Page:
Restaurant Review: Gyu-Kaku

A meal at this Japanese steakhouse in Clarendon is a theatrical experience.


Gyu-Kaku, which means “horn of the bull,” is interactive and fun, making the place equally popular with families, couples on dates and teenagers who are out on their own. (Reservations are snatched up well in advance, so plan ahead.)

The staff are well trained, eager and knowledgeable—and they provide plenty of theater, whether it’s mixing together egg yolk, sautéed beef and rice for a bibimbap dish; tossing salads tableside with a flourish; grilling strips of meat and cutting them into bite-size pieces with scissors; or slicing open foil packets of vegetables that have puffed up on your grill.

Beef tongue on the grill. Photo by Jonathan Timmes.

The cocktails here are ample and pack a wallop. Spritz the lime wedge garnish into a saketini to balance out its boozy mix of plum wine, sake and vodka. Or go for a colorful Geisha Girl (vodka, rum, orange juice, cranberry juice) in shades of pink with a lime wheel.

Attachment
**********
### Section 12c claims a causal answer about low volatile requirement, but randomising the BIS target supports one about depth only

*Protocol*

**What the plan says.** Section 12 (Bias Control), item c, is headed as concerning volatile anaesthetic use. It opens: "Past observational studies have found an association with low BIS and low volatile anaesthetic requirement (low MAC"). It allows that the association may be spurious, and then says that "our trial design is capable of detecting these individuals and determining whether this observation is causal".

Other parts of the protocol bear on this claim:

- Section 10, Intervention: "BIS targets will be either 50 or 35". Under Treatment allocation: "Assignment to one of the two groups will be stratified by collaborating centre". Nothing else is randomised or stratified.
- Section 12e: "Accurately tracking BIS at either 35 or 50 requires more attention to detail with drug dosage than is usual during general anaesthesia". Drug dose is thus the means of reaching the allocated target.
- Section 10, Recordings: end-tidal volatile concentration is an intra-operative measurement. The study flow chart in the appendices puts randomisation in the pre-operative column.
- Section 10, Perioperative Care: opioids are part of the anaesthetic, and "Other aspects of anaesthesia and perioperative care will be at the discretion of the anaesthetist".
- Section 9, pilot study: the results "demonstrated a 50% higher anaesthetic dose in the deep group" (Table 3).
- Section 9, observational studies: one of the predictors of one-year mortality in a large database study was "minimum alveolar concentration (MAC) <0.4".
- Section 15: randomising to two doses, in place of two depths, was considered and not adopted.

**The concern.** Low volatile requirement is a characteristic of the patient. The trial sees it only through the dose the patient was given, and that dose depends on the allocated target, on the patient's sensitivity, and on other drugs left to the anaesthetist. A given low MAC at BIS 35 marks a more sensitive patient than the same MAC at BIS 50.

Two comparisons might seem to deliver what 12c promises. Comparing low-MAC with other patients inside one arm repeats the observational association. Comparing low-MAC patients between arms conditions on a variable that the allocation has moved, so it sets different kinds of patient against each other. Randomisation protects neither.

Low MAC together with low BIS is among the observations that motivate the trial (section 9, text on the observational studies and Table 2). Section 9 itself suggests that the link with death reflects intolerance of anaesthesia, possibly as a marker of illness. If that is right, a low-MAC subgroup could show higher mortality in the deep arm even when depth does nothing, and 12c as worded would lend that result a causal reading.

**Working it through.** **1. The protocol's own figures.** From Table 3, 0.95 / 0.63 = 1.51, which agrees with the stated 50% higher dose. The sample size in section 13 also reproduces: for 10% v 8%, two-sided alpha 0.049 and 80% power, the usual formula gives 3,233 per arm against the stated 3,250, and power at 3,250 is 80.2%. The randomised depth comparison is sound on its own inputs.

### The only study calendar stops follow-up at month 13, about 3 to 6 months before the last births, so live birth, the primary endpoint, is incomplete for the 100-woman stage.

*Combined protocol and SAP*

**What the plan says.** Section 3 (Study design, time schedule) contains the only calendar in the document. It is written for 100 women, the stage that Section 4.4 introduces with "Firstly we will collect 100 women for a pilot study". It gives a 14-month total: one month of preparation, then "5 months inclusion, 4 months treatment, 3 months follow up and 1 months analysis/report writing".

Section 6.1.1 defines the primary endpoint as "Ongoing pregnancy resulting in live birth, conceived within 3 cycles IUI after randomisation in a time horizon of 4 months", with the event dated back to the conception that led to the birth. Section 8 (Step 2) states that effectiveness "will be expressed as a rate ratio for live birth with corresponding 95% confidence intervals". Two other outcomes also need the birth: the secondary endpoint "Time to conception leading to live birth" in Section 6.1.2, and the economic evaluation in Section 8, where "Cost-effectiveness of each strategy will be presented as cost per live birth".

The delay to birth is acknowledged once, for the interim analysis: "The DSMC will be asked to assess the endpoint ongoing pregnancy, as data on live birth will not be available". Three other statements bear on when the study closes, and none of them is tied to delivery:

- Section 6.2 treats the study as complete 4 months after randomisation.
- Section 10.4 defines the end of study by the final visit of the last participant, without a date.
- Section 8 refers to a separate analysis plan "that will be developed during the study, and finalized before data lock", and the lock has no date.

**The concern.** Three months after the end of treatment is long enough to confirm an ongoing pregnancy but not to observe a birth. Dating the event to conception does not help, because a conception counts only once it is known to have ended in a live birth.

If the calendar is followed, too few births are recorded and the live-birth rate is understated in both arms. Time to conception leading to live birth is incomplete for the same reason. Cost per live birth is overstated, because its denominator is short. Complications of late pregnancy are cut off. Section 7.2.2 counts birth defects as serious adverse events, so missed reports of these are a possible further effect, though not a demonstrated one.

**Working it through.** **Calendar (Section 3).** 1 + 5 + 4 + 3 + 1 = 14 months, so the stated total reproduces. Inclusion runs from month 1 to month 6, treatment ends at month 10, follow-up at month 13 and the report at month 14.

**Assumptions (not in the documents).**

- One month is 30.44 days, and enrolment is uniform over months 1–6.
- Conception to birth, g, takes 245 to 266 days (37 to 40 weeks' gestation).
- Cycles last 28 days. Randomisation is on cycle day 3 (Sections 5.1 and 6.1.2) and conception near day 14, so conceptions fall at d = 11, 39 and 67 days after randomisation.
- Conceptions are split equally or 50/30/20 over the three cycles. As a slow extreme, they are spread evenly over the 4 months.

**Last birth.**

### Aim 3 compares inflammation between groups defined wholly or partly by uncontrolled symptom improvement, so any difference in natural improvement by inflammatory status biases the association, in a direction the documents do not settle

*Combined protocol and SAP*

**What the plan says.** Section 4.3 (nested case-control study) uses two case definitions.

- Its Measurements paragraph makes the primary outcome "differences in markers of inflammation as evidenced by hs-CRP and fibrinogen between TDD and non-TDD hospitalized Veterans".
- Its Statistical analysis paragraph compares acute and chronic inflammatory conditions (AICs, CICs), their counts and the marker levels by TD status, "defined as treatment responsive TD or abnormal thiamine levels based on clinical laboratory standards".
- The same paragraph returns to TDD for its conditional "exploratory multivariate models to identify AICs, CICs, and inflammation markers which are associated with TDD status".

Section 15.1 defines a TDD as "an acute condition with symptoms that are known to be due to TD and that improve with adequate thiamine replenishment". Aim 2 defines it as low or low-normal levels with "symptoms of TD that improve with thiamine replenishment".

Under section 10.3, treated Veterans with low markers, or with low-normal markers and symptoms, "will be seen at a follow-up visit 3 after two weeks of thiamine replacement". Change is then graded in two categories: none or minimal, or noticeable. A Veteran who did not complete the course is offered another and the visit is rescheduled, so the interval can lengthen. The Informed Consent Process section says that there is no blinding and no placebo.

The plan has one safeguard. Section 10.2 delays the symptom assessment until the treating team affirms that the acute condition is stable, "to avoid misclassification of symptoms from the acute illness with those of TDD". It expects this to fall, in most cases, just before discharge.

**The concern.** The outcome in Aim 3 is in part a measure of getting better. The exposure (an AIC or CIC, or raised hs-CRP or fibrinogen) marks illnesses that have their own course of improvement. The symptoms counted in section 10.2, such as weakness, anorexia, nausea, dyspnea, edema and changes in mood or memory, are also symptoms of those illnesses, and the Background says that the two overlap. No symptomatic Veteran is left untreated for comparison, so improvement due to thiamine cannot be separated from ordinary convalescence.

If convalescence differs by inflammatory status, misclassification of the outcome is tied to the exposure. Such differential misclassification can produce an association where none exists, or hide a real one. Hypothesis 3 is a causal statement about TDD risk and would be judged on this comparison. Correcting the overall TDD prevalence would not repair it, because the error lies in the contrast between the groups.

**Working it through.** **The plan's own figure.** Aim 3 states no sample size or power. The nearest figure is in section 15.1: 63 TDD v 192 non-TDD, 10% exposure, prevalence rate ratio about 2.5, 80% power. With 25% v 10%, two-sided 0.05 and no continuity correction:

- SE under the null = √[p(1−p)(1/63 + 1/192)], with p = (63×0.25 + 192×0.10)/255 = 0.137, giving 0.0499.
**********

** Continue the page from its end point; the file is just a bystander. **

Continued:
Some of the pan-Asian dishes have eye appeal but lack flavor. The spicy tuna volcano—dollops of vapid tuna mush atop deep-fried rice—is sadness in appetizer form. The shrimp shumai (dumplings) in chili sauce are a lackluster rendition of that Chinese restaurant standard. After two bites of “addicting cabbage salad,” I go on the wagon.

I have better luck with The Samurai, a meal that relieves the burden of having to make menu decisions. First comes a mixed green salad with hard-boiled eggs, cucumbers, red peppers and cabbage in a nicely tangy vinaigrette. Rounding out the appetizers are miso soup; thick, al dente egg noodles in garlic sauce; and a mashup of beef sukiyaki and bibimbap, the Korean meal-in-a-bowl.

Photo by Jonathan Timmes.

But the grill action is where it’s at. Each table is set with grilling tongs, chopsticks, paper napkins (too flimsy) and three sauces: sweet soy, spicy (it isn’t) and ponzu, all of which impart (too much) sweetness, saltiness or both.

Categories: Food & Drink